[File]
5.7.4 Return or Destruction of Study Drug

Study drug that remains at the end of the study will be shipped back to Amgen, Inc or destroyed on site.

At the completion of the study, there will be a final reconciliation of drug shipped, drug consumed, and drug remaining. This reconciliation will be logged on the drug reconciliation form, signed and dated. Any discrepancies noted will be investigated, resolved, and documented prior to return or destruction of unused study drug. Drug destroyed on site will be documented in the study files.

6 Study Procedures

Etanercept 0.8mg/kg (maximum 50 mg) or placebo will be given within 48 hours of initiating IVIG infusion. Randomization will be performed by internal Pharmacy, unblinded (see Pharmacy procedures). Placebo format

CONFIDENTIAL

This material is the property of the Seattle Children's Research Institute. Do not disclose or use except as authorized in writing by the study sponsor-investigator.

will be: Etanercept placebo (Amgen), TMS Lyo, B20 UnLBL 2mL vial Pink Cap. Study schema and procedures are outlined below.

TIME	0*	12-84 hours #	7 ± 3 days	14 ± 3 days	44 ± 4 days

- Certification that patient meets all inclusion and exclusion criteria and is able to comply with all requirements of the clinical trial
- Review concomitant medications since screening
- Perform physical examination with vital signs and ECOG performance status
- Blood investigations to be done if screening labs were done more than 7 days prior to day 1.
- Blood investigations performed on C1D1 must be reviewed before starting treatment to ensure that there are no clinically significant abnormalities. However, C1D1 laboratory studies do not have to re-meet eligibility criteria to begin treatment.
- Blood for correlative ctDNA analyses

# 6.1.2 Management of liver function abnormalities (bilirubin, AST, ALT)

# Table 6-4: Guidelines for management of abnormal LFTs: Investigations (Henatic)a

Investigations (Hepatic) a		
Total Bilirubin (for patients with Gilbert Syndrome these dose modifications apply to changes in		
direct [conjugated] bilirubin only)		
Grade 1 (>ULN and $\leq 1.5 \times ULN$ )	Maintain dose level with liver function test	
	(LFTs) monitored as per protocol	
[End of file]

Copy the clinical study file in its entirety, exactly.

5.7.4 Return or Destruction of Study Drug

Study drug that remains at the end of the study will be shipped back to Amgen, Inc or destroyed on site.

At the completion of the study, there will be a final reconciliation of drug shipped, drug consumed, and drug remaining. This reconciliation will be logged on the drug reconciliation form, signed and dated. Any discrepancies noted will be investigated, resolved, and documented prior to return or destruction of unused study drug. Drug destroyed on site will be documented in the study files.

6 Study Procedures

Etanercept 0.8mg/kg (maximum 50 mg) or placebo will be given within 48 hours of initiating IVIG infusion. Randomization will be performed by internal Pharmacy, unblinded (see Pharmacy procedures). Placebo format

CONFIDENTIAL

This material is the property of the Seattle Children's Research Institute. Do not disclose or use except as authorized in writing by the study sponsor-investigator.

will be: Etanercept placebo (Amgen), TMS Lyo, B20 UnLBL 2mL vial Pink Cap. Study schema and procedures are outlined below.

TIME	0*	12-84 hours #	7 ± 3 days	14 ± 3 days	44 ± 4 days

- Certification that patient meets all inclusion and exclusion criteria and is able to comply with all requirements of the clinical trial
- Review concomitant medications since screening
- Perform physical examination with vital signs and ECOG performance status
- Blood investigations to be done if screening labs were done more than 7 days prior to day 1.
- Blood investigations performed on C1D1 must be reviewed before starting treatment to ensure that there are no clinically significant abnormalities. However, C1D1 laboratory studies do not have to re-meet eligibility criteria to begin treatment.
- Blood for correlative ctDNA analyses

# 6.1.2 Management of liver function abnormalities (bilirubin, AST, ALT)

# Table 6-4: Guidelines for management of abnormal LFTs: Investigations (Henatic)a

Investigations (Hepatic) a		
Total Bilirubin (for patients with Gilbert Syndrome these dose modifications apply to changes in		
direct [conjugated] bilirubin only)		
Grade 1 (>ULN and $\leq 1.5 \times ULN$ )	Maintain dose level with liver function test	
	(LFTs) monitored as per protocol	